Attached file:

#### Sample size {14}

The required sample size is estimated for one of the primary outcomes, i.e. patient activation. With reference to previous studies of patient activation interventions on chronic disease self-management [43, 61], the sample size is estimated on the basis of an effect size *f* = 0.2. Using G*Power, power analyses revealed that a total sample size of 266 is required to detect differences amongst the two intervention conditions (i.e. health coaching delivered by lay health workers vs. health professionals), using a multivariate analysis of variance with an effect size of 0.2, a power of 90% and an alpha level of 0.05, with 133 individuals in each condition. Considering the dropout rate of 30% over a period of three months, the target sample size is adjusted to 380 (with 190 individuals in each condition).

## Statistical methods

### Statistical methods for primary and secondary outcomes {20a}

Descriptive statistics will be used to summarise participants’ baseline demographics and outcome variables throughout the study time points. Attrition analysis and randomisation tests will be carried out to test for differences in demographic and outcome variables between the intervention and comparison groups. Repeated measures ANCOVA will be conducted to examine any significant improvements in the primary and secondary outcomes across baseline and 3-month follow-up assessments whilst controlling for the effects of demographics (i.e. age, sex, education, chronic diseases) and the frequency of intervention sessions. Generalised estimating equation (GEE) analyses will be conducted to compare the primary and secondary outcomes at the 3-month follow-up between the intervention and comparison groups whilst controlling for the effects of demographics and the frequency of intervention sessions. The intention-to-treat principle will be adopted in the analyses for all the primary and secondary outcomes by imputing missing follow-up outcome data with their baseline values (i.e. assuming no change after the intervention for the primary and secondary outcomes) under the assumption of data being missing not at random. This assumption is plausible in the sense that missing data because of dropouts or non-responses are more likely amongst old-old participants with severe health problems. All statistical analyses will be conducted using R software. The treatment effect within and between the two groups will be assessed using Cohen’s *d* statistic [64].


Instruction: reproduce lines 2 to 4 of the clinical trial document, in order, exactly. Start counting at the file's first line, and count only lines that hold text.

The required sample size is estimated for one of the primary outcomes, i.e. patient activation. With reference to previous studies of patient activation interventions on chronic disease self-management [43, 61], the sample size is estimated on the basis of an effect size *f* = 0.2. Using G*Power, power analyses revealed that a total sample size of 266 is required to detect differences amongst the two intervention conditions (i.e. health coaching delivered by lay health workers vs. health professionals), using a multivariate analysis of variance with an effect size of 0.2, a power of 90% and an alpha level of 0.05, with 133 individuals in each condition. Considering the dropout rate of 30% over a period of three months, the target sample size is adjusted to 380 (with 190 individuals in each condition).

## Statistical methods

### Statistical methods for primary and secondary outcomes {20a}